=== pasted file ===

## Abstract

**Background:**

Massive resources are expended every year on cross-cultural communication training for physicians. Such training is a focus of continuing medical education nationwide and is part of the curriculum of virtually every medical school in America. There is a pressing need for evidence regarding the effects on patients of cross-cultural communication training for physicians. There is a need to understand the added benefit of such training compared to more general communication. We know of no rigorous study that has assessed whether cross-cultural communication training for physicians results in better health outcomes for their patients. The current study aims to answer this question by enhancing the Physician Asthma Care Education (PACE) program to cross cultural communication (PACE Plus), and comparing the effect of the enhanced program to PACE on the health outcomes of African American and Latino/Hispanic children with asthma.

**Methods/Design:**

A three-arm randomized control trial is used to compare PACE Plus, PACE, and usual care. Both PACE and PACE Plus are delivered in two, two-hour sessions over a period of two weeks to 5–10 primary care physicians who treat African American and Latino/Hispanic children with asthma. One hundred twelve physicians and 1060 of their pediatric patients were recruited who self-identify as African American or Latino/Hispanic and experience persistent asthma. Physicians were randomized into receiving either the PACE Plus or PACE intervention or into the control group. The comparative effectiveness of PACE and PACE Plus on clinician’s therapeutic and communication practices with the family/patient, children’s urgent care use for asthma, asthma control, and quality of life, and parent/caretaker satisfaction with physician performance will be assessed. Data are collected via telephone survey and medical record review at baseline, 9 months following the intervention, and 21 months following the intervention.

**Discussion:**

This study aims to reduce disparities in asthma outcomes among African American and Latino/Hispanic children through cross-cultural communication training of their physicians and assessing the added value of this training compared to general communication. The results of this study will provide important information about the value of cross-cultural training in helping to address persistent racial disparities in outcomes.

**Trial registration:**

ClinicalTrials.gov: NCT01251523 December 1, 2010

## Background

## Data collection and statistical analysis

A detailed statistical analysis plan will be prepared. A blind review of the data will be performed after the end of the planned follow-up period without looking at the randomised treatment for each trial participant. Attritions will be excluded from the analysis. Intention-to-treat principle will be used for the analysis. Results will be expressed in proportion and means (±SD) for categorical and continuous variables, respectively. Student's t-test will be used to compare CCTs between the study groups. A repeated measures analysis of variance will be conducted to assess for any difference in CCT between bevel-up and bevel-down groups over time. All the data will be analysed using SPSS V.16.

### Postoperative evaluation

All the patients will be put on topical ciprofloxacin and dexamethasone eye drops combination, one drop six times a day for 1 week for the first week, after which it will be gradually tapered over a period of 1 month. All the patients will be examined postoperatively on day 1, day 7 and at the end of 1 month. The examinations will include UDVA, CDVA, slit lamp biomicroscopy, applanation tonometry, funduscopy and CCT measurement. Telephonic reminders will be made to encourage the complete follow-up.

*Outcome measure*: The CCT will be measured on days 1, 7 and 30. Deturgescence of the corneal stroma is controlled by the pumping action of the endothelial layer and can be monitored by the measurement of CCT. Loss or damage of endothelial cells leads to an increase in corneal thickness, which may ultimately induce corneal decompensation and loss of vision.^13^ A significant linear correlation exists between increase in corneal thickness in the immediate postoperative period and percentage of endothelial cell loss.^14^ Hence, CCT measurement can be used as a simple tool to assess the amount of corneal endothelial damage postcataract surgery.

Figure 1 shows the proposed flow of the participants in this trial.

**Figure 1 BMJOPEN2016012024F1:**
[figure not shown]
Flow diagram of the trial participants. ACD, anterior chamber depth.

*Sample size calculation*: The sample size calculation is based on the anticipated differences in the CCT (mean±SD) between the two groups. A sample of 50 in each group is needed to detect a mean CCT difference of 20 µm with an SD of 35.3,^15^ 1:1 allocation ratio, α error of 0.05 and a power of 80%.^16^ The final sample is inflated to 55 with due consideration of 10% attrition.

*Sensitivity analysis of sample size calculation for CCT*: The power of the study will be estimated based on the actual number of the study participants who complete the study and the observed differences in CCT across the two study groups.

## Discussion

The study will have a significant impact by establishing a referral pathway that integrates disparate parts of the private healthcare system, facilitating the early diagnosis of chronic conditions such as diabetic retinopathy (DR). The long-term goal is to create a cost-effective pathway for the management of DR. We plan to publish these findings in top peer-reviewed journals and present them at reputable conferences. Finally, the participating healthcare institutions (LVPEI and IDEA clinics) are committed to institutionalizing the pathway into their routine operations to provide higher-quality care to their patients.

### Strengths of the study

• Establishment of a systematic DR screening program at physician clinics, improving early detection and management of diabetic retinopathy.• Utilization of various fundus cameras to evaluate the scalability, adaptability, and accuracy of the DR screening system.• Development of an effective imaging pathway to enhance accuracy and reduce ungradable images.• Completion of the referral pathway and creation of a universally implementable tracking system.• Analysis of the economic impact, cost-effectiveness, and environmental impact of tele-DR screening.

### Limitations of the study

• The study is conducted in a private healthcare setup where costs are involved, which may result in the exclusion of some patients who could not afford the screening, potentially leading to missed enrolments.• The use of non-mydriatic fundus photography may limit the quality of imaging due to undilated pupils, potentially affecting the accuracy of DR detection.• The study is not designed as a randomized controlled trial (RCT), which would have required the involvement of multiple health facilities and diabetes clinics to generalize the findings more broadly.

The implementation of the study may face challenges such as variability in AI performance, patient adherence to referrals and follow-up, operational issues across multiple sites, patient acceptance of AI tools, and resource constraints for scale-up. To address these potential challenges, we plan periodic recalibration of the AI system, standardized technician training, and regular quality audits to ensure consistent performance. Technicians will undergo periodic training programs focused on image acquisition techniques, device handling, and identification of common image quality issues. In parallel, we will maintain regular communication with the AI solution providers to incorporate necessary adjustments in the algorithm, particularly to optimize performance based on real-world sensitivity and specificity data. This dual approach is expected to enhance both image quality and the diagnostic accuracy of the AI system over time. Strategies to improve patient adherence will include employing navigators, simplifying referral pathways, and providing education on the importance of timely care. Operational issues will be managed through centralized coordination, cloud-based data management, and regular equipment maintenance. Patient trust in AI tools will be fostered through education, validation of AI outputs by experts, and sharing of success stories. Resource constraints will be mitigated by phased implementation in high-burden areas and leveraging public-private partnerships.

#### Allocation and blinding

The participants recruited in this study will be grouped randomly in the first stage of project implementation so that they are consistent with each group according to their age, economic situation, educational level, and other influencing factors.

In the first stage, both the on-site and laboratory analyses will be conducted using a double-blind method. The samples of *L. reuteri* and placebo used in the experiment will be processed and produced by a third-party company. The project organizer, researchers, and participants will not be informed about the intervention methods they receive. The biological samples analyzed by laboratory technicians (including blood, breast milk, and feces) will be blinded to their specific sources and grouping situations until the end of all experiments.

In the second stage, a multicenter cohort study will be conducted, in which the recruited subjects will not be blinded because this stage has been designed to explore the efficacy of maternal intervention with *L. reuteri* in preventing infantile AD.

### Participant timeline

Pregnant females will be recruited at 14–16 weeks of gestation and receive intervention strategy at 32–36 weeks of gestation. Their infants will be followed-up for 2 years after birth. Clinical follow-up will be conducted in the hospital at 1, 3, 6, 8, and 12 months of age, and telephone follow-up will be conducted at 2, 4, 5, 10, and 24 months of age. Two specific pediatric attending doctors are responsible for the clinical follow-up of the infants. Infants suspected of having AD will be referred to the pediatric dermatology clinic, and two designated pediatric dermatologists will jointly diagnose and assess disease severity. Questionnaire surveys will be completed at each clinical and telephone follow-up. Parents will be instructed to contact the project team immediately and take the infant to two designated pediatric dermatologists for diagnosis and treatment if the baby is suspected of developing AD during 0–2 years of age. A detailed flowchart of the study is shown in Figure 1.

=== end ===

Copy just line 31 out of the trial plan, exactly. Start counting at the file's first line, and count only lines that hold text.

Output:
In the first stage, both the on-site and laboratory analyses will be conducted using a double-blind method. The samples of *L. reuteri* and placebo used in the experiment will be processed and produced by a third-party company. The project organizer, researchers, and participants will not be informed about the intervention methods they receive. The biological samples analyzed by laboratory technicians (including blood, breast milk, and feces) will be blinded to their specific sources and grouping situations until the end of all experiments.